Human Rights Violation of Migrant Workers

Human Rights Violation of Migrant Workers

“Labour is priceless, not gold”

Mahatma Gandhi

Migration, being a crucial part of human history, has shaped societies and economies with the intermixing of cultures. Millions travel interstate or abroad in search for economic opportunities and a better quality of life. Such workers are especially vulnerable to exploitation because they lack social security along with economic freedom. The ongoing pandemic has upended the lives of million migrant workers as it led to the shutdown of many businesses. India has around 40 million migrant workers and now with the loss of employment, lack of basic amenities and the looming uncertainty, it becomes important to ascertain the rights of such workers.[1] The present article attempts to throw light upon the Indian legislations governing the rights of migrant workers and the international standards dealing with the same. 

1.1 Indian Legislations Concerning Migrant Laborers

Before delving into the legislation, it is important to know that the Indian Constitution, which is the supreme law of the land, also protects the rights of migrant workers. This is circumscribed under the Preamble, the Fundamental Rights [Articles 14-16, 19(1)(c), 23, 24 and 38]  and the Directive Principles of State Policy (Articles 41 and 43A).[2] It recognizes the fact that the integrated development of a country is possible only when the workers have their fair share of rights. 

The legislations which deal with the protection of rights of laborer including migrant workers are:

● The Inter-State Migrant Workmen (Regulation of Employment and Conditions of Service) Act, 1979[3]

This is a key legislation which governs the inter-state migrants. It was enacted to prevent the ill-treatment of migrant workers by the contractors and to ensure fair conditions of employment. It requires the contractors to provide details of all such workmen to the relevant authority. The workers are entitled to receive the wages similar to other workers for similar work, journey allowance, displacement allowance and payment of wages during the period of journey. They are also required to ensure regular wages, providing suitable accommodation, free medical facilities etc. These requirements make it onerous for the contractors to comply with it and hence it is barely implemented. The need of the hour is to rationalize the Act and ensure that the contractors have incentives to comply with the requirements.[4]

● Unorganized Workers’ Social Security Act, 2008[5]

The Act was passed to ensure social security of the unorganized workers and to National Social Security Scheme. It mandates the Central Government to formulate schemes for life and disability cover, old age protection, health benefits or any other benefit determined by the Government.[6] One important provision of the Act is that it mandates the states to issue identification cards to unorganized workers for creating a database of migrants in different cities since over 90% of India’s workforce is employed in the unorganized sector. Such a database could have been helpful in providing relief to migrants in the current crisis, however, due to flaws in the implementation of the Act, it was not possible.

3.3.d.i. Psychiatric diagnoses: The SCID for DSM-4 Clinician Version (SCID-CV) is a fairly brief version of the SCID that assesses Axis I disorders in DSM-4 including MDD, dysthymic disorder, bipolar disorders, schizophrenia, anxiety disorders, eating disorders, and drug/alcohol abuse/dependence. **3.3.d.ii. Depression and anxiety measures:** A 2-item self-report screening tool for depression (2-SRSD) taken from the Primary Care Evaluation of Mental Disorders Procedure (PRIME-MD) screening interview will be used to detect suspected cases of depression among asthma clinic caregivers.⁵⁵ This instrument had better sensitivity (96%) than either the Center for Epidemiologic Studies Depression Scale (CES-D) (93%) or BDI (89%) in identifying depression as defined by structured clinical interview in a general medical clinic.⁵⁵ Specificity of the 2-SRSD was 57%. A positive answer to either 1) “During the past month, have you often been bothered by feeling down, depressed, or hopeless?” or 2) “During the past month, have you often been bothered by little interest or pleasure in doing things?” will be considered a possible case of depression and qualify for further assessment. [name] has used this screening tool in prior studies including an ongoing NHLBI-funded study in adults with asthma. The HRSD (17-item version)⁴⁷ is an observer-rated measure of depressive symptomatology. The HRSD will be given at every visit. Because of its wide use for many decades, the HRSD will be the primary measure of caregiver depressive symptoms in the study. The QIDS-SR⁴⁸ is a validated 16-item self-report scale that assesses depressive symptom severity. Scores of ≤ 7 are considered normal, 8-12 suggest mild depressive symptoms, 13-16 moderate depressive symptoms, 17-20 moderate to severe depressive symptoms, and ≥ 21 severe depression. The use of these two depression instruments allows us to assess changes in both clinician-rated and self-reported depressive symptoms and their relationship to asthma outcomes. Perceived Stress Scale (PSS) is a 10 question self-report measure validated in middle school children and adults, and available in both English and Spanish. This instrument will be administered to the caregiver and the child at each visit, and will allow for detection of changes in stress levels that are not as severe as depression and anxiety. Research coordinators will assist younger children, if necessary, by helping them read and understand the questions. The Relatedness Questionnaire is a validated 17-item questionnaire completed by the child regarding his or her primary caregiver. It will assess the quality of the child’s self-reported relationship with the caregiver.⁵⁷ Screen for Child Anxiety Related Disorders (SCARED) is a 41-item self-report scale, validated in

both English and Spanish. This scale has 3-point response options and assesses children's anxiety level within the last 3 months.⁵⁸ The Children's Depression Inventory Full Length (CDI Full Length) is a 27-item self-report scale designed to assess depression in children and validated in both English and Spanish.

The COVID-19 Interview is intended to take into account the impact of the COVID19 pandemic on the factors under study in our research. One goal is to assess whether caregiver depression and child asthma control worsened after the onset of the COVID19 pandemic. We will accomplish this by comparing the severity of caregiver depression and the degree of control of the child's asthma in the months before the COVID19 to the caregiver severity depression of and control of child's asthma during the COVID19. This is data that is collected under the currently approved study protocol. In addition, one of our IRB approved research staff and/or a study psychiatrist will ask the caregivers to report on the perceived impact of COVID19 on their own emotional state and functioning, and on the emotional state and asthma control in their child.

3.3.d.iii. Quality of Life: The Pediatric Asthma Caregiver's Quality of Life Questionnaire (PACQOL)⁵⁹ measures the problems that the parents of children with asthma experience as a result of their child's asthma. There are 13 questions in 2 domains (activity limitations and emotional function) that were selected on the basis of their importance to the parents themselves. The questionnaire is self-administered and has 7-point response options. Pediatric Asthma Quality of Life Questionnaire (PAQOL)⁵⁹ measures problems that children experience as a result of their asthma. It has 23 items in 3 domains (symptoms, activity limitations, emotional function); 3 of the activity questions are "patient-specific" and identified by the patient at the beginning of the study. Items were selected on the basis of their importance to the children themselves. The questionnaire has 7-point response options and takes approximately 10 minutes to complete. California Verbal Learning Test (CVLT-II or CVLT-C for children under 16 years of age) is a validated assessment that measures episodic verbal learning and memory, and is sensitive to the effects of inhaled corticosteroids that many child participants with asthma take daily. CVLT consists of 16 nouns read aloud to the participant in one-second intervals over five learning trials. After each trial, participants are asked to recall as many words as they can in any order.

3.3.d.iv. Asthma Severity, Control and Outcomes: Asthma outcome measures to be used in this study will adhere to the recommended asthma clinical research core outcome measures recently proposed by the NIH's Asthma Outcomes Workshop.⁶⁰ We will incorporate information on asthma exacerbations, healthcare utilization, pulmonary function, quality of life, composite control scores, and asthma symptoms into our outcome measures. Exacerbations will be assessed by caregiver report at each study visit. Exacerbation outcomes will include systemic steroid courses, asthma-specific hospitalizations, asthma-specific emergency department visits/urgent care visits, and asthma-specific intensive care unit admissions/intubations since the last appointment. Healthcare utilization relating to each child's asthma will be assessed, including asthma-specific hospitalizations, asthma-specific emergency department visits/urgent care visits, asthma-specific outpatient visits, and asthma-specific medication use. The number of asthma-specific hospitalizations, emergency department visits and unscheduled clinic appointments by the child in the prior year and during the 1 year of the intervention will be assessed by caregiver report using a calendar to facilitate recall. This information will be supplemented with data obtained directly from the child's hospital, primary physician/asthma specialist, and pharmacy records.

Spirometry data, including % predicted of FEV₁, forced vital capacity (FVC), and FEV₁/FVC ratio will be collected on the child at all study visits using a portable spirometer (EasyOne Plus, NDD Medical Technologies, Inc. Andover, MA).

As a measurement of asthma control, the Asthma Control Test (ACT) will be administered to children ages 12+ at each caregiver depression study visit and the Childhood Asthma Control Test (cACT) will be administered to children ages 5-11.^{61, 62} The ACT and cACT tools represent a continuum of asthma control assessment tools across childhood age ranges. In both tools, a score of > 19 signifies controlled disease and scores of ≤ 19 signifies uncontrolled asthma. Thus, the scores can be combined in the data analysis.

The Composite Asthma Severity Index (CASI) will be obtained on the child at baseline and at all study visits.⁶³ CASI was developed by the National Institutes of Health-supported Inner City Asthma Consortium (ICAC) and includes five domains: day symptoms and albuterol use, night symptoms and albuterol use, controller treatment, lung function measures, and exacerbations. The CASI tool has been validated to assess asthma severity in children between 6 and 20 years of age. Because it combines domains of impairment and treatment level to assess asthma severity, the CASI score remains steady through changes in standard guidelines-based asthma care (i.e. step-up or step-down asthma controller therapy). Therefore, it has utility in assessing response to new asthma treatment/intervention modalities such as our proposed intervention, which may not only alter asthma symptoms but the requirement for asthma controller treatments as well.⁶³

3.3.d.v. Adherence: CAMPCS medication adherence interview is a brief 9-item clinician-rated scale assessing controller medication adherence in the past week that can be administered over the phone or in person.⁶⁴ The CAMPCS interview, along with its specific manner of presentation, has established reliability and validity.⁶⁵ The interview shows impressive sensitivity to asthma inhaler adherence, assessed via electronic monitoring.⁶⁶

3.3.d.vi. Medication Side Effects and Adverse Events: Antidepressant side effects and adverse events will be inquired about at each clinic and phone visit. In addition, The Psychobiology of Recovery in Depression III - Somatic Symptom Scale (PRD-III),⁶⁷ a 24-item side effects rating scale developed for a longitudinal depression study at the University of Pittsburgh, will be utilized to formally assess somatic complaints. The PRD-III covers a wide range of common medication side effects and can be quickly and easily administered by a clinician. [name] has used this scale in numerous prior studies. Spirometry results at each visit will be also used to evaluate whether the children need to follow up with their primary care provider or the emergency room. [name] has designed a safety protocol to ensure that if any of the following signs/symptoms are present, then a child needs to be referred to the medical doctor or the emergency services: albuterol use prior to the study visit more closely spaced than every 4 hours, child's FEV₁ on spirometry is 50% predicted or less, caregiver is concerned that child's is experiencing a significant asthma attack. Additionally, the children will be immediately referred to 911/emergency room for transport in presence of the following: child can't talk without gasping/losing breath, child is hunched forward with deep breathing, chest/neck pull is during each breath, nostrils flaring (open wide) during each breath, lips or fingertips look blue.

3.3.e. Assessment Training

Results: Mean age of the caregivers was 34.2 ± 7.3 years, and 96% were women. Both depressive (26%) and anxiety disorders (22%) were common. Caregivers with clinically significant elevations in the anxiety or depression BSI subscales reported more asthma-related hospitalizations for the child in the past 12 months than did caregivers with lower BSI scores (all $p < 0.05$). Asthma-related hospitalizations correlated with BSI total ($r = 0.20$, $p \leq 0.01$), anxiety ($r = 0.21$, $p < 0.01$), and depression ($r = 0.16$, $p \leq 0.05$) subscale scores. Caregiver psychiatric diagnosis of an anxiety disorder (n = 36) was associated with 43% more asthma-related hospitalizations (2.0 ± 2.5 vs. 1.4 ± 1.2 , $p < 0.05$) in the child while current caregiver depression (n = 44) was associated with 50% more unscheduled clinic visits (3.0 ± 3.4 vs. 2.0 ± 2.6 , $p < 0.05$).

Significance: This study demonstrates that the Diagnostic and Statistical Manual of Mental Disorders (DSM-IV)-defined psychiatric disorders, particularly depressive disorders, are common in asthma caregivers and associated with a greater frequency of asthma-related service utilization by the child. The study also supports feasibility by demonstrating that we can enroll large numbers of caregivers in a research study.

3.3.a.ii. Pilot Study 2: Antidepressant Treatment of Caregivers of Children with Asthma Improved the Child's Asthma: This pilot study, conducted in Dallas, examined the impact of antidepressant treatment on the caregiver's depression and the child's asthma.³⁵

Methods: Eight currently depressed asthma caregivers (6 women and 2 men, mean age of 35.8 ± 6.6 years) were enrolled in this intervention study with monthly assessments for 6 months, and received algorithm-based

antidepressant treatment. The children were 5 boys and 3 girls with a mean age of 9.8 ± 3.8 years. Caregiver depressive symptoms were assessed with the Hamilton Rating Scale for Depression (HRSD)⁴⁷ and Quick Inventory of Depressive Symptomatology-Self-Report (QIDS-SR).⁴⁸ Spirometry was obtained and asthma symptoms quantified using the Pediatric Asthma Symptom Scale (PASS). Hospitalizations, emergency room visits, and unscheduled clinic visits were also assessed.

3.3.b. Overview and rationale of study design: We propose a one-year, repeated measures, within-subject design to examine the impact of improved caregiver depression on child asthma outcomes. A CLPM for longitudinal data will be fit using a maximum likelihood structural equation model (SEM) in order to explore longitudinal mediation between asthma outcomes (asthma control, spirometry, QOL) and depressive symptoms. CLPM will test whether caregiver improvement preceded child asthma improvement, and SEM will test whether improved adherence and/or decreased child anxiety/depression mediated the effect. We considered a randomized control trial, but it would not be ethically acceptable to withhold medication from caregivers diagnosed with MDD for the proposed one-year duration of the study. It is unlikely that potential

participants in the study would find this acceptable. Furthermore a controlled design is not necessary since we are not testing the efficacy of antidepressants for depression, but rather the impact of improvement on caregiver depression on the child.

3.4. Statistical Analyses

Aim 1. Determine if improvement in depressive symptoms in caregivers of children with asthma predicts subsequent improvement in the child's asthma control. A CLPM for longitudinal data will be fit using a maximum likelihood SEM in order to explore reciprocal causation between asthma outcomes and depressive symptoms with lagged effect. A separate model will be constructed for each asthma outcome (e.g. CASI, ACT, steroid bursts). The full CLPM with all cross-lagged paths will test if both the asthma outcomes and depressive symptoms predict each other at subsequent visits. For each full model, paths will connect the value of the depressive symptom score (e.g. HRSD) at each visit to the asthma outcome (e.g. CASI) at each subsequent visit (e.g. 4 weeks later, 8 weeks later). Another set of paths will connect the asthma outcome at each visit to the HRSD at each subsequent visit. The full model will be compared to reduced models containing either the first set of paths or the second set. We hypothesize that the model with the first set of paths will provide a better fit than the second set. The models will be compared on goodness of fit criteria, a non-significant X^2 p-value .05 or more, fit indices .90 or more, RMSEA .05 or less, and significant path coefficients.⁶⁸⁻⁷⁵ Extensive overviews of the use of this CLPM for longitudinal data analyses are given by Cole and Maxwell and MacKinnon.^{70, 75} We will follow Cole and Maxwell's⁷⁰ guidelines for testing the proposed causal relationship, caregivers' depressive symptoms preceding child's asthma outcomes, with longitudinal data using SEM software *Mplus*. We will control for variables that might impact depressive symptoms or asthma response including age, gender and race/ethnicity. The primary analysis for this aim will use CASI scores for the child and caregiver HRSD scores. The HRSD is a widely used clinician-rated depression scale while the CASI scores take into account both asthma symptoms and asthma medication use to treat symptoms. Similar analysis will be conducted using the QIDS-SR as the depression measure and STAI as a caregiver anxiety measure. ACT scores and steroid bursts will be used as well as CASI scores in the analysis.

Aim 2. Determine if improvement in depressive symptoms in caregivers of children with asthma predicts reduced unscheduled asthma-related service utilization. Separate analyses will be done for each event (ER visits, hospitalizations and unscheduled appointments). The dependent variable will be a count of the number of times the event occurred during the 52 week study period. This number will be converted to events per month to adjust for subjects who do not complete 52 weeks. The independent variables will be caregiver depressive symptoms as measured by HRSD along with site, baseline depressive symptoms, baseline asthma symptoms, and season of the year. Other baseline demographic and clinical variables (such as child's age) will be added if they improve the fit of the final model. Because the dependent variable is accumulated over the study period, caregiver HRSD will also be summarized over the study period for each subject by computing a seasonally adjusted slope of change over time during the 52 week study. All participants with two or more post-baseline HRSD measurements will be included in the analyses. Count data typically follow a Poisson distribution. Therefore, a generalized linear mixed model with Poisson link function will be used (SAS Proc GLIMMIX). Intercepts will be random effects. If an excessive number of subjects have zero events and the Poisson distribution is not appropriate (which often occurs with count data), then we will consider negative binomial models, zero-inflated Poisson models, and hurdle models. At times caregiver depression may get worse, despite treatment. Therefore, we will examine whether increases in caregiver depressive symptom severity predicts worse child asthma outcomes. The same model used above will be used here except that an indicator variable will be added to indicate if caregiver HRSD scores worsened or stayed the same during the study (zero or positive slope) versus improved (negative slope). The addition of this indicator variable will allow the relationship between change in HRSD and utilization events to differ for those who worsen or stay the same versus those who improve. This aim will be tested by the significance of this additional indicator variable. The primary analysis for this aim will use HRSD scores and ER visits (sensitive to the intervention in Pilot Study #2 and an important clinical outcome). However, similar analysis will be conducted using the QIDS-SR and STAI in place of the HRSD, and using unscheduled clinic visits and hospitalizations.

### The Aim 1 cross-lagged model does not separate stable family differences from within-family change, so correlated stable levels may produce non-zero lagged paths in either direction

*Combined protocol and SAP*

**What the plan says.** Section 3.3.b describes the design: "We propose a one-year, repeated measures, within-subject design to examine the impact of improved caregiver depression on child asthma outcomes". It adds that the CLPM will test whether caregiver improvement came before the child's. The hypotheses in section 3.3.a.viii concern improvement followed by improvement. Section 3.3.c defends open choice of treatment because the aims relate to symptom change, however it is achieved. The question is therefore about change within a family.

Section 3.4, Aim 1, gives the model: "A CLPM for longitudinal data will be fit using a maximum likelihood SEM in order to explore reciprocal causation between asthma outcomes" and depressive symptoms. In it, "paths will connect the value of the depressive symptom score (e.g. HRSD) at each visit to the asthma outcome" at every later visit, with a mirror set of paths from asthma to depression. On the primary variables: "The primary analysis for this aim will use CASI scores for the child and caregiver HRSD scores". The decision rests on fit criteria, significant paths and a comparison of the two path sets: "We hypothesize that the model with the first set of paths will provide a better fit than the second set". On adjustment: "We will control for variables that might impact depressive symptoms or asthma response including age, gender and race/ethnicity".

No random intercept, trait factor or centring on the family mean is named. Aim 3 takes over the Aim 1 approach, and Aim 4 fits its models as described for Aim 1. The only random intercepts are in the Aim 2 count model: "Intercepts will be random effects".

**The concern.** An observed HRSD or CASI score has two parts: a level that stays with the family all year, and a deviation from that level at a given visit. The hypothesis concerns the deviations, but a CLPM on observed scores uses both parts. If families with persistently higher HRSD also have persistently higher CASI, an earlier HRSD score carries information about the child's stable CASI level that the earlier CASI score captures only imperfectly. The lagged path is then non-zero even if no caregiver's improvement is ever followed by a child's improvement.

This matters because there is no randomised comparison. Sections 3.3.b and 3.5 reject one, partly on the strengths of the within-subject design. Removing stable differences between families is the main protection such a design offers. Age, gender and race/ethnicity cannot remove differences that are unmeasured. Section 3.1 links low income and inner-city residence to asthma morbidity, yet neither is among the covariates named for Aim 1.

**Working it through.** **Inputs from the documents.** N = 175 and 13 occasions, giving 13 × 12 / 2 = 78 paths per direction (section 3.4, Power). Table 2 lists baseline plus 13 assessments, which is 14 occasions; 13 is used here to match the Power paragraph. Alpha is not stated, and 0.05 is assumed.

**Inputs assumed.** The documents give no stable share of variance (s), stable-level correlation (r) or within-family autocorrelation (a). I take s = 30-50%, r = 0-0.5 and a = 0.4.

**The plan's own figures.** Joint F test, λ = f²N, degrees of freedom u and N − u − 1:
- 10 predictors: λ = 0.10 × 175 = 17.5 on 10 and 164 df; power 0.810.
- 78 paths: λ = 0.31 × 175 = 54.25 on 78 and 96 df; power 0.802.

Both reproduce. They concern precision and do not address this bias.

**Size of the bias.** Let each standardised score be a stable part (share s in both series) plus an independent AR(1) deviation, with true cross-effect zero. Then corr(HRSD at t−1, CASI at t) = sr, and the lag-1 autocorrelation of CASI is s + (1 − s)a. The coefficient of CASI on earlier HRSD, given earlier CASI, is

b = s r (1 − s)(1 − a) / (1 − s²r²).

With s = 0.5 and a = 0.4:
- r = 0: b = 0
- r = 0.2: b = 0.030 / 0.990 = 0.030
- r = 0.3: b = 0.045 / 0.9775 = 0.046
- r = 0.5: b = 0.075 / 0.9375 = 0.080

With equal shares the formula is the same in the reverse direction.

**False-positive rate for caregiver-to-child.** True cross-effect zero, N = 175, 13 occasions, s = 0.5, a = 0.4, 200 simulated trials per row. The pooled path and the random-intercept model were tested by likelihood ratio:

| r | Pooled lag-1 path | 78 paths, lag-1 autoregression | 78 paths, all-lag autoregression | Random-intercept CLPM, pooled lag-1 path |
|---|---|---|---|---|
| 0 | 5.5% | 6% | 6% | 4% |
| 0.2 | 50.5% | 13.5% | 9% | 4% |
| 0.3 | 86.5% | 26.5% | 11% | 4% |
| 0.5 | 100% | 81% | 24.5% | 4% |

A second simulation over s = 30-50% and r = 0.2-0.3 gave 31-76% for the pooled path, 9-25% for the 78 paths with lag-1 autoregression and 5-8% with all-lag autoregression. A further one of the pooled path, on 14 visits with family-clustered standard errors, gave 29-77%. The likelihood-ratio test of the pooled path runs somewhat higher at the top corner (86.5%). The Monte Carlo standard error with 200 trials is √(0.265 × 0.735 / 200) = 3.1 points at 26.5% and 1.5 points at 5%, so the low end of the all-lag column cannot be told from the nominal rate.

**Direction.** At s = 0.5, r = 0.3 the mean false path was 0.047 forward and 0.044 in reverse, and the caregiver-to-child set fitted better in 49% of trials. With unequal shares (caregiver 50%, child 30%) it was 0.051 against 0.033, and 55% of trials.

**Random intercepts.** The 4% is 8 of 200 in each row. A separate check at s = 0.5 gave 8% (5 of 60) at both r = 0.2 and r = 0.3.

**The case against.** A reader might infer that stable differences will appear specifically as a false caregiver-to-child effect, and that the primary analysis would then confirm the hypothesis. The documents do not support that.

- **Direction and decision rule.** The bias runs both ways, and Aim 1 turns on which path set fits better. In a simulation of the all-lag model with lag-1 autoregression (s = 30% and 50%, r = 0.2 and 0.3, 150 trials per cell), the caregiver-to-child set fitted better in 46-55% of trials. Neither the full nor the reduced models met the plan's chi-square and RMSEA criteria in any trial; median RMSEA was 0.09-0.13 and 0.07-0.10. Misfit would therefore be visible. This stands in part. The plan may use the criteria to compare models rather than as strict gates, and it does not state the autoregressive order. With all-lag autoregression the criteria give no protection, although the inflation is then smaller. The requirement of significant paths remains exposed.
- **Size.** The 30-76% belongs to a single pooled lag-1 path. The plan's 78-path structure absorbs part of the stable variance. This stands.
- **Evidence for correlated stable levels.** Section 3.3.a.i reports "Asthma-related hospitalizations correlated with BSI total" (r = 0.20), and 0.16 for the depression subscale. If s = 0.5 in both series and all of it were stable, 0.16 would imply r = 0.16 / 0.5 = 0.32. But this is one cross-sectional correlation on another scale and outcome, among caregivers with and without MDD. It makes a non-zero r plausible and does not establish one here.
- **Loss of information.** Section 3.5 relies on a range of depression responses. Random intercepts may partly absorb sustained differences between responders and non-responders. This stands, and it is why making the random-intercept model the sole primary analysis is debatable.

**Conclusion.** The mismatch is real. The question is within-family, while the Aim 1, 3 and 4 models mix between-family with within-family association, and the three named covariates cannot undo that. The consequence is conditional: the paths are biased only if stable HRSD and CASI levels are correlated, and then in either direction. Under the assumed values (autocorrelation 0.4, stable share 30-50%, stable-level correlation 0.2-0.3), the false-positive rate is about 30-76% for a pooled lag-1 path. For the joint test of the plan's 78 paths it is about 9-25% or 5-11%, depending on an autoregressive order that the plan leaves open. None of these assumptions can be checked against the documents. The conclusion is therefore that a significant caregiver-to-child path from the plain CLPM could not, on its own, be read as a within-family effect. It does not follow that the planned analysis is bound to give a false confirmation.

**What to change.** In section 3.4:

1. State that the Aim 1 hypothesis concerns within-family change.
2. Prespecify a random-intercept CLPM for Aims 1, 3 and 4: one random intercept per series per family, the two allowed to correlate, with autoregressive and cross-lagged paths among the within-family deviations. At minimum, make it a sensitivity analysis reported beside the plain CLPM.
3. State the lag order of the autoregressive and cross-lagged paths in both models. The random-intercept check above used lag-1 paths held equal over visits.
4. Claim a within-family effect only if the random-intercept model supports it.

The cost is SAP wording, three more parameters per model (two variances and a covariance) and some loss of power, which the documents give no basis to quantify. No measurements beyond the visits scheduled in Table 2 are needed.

● Payment of Wages Act, 1936[7]

It was enacted in order to mandate regular and timely payment of wages by the employer to the persons employed by them. It also protects them against unauthorized deductions from wages and imposition of arbitrary fines. When the lockdown was imposed, thousands of migrant workers were forced to return home because they were not ensured payment of wages by their employers. The employers, especially in the unorganized sector, made deductions from the wages on the basis of ‘absence from duty’, disregarding the fact that production had stopped because of exigency which was backed by government notifications. The Act does not contain any provision for payment of wages in case of extraordinary circumstances like the pandemic.[8] Thus, the Act cannot ensure payment of wages in the current circumstances which adds to the plight of the workers. 

● Employee Compensation Act, 1923[9]

It was enacted for social welfare that aims to mandate payment to workers in specific types of employment along with compensation for injuries resulting from accidents during the course of employment. It also provides for compensation to the dependents of the worker, in case of his death. Under Part A, Schedule III of the Act, it is mentioned that any work carrying a risk of contamination invites compensation.[10] Thus, any organisation operating during the pandemic carries the risk of having its workers contract an ‘infectious disease’ under the category mentioned above. Thus, if a worker gets infected during the course of employment, it may give rise to compensatory liability of the employer. However, it has been subject to interpretation. 

[1] Madhunika Iyer, Migration in India and the impact of lockdown on the migrants, PRS, June 10, 2020

[2] Chitranjali Negi, Human Rights Violation of Migrant Workers in India During COVID-19 Pandemic, SSRN, 18 June, 2020

[3] The Inter-State Migrant Workmen (Regulation of Employment and Conditions of Service) Act, 1979, Act 30 of 1979, India 

[4] K.P Krishnan, Migrant Workmen Act, 1979 must be rationalized to remove requirements which disincentivize formalization, Indian Express, May 9, 2020

[5] Unorganized Workers’ Social Security Act, 2008, Act No. 33 of 2008, India

[6] Animesh Upadhyay and Shashank Pandey, Labour Laws and Migrant Workers during COVID-19, SCC Blog, April 15, 2020

[7] Payment of Wages Act, 1936, Act 4 of 1936, India

[8] Kingshuk Sarkar, Payment of Wages and Retrenchment in Lockdown Times, News Click, May 24, 2020. 

[9] Employee Compensation Act, 1923, Act No. 8 of 1923, India

[10] Animay Singh, Employee Compensation Act and COVID-19, Simpliance, June 29, 2020.